But, It Could be True: When Curiosity Kills Your Bank Account

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GUEST BLOGGER

Hallie Ayres
Contributing Writer

In 1905, during the height of the Russo-Japanese War, Moscow sent a 5,800-ton warship, the Dmitrii Donskoi, to battle it out in the waters between Japan and what is now South Korea. During this skirmish, dubbed the Battle of Tsushima, the Dmitrii Donskoi sank, leaving no trace beyond rumors that immediately circulated claiming that the vessel had been carrying a vast number of gold coins. Reports from the time of the cruiser’s sinking suggest that the ship contained as many as 14,000 metric tons of these coins to fund Russia’s war effort. If correct, this sum would now be worth approximately $125 billion, an amount that has kept treasure hunters enthralled since the ship’s sinking.

In July of 2018, the South Korean business firm Shinil Group released a statement that they had located the Dmitrii Donskoi and confirmed that the sunken warship housed around 200 tons of gold. Posting underwater photos of the wreckage online, Shinil Group explained they had come across the ship hanging on a slope on the ocean floor, where its armor has been well preserved, allowing representatives from Shinil Group to identify the ship by matching parts of it to historic photos and blueprints. Adding that they planned to consult with South Korean authorities to register the ship before beginning excavation and preservation, Shinil Group also promised to donate 10% of the value of the treasure onboard to tourism developments on the neighboring Ulleungdo Island.

At the time of Shinil Group’s public announcement, an official from the South Korean Ministry of Oceans and Fisheries noted that the firm hadn’t yet applied for or secured salvage rights, which traditionally entails a down payment made out to local maritime police of 10% of the estimated value of the object planned to be recovered. Shinil Group estimated the ship’s worth at around $8.9 billion, boosting their own shares and causing shares to spike in a steel company that Shinil Group executives had invested in before claiming the discovery. In addition, executives from Shinil Group led investors to purchase a cryptocurrency held by a Singaporean company, also named Shinil Group, which was founded by the sibling of one of the South Korean executives, despite his claims that the companies are unrelated. In total, Shinil Group also attracted nearly $7.6 million from investors eager to claim a stake in the golden treasure.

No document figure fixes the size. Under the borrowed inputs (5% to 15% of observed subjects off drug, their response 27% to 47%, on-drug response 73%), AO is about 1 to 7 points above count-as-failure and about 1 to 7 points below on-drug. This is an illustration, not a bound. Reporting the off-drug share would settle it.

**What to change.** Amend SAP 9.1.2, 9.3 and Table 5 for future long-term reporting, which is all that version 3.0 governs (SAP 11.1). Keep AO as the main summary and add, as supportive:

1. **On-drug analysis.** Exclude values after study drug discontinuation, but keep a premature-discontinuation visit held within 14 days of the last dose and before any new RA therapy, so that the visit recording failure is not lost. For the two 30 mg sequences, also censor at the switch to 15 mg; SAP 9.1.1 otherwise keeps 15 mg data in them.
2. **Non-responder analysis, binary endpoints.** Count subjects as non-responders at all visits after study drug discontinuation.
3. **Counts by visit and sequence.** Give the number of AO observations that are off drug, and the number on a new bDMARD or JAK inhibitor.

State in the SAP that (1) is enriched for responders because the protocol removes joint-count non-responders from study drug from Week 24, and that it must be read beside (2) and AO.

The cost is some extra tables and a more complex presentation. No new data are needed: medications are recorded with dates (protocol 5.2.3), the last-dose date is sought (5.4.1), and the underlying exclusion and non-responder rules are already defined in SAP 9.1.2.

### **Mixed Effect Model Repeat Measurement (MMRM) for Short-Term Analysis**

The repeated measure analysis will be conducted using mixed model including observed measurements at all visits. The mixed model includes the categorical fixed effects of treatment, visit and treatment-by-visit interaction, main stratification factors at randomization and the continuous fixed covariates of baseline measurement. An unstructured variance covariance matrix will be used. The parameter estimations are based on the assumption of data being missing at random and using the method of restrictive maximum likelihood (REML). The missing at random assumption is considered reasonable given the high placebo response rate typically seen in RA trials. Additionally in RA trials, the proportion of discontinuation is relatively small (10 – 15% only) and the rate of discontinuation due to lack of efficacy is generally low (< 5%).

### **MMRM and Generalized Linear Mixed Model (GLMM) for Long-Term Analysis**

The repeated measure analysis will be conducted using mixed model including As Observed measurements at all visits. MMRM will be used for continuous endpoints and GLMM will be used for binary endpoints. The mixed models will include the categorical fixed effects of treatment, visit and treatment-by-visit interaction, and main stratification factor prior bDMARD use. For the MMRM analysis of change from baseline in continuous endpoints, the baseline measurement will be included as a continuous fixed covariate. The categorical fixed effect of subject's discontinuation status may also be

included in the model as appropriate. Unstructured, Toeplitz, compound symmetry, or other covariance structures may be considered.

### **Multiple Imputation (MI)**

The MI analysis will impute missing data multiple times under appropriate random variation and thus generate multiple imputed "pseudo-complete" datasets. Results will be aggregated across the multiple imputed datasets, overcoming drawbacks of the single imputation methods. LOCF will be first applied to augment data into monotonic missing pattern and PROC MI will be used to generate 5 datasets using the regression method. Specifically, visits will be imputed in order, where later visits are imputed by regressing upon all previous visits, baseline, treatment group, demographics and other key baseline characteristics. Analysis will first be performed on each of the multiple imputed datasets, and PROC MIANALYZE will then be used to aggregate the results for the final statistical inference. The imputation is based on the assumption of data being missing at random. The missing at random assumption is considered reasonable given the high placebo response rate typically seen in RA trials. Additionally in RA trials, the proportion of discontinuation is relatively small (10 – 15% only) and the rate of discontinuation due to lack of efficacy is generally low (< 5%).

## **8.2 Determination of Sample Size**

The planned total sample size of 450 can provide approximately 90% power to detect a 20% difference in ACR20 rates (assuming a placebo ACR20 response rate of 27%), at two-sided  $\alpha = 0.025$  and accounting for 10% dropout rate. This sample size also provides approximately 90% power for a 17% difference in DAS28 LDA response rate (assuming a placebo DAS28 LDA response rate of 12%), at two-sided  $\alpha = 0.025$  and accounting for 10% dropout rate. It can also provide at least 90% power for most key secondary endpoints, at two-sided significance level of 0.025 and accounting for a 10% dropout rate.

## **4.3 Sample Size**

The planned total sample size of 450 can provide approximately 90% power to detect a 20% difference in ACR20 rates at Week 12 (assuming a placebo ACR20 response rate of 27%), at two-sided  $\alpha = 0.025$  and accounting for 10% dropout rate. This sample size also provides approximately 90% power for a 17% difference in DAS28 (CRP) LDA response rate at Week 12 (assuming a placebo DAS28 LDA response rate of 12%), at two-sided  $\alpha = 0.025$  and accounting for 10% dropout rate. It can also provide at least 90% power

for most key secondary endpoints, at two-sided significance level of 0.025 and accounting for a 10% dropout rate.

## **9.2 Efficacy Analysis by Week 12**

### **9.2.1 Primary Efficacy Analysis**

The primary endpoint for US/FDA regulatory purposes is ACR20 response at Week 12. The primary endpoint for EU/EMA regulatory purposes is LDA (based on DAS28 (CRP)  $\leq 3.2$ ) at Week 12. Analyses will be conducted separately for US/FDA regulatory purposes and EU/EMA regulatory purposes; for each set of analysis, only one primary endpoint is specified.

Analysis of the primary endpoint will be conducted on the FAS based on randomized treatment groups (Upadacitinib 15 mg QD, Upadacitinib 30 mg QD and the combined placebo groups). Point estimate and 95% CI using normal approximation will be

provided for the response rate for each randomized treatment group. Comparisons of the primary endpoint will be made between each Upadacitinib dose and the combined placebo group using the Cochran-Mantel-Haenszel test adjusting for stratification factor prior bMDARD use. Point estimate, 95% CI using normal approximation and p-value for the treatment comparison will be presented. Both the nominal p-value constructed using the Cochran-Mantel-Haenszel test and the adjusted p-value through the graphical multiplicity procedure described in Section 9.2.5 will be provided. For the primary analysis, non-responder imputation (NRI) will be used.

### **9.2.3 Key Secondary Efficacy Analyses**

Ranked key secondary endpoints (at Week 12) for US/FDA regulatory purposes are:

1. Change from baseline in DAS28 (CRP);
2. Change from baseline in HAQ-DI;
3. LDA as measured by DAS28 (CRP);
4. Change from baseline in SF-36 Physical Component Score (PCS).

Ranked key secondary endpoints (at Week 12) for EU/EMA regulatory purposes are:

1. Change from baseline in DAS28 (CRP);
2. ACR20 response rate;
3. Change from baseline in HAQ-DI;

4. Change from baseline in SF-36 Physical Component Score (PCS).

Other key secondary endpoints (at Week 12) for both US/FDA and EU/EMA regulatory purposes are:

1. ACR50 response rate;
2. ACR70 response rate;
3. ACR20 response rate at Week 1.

Investigations into the legitimacy of Shinil Group’s claims came immediately after their public announcement. According to an investigation by the South Korean news source Chosun Biz, Shinil Group was founded only one month before their alleged discovery — a far cry from Shinil Group’s claims that they were a successor company to a corporation founded in 1957. Moreover, Chosun Biz reported that Shinil Group was founded with only 100 million South Korean won, about $84,000, nowhere near the 10% of estimated value needed to apply for official salvage rights.

Police raided Shinil Group in response to widespread doubt regarding the legitimacy of their claims, especially after the firm failed to legitimize the photos released in their initial announcement and to provide photos or video footage showing the gold on board the wreckage. On May 1, the Seoul Southern District Court sentenced the vice-chairman of Shinil Group to jail for five years, while the two other executives involved in the scheme received four-year and two-year sentences. So far, there have been no appeals requests on behalf of the scammers. Judge Choi Yeon-mi spoke in court declaring, “Their responsibility for the crime is very heavy, given the method and scale, as it’s a case where they swindled many unspecified people and took huge gains.”

Shinil Group’s scheme mirrors an earlier claim by the South Korean company Dong-ah Construction that declared it would excavate the ship in 2000, a statement that allowed the company’s stock prices to skyrocket. However, their attempts to locate and salvage the ship failed, leading to the company’s eventual bankruptcy.

At the time of this scheme, the head of research at the Central Naval Museum in St. Petersburg, Sergei Klimovsky, released a statement assuring the public that there is “no archival material or scientific evidence to support the idea that there is gold [on board].” He continued, “This question of gold on Russian warships occasionally arises, but there is none, and the Koreans will be wasting their money.”

Despite Klimovsky’s warnings, it seems the riches — whether earned by sunken treasure or through investment fraud — that the Dmitrii Donskoi taunts are too alluring for some to pass up. Regardless, when the next announcement arrives claiming that the battleship’s eternal resting place has been uncovered, the South Korean court will no doubt be waiting with bated breath.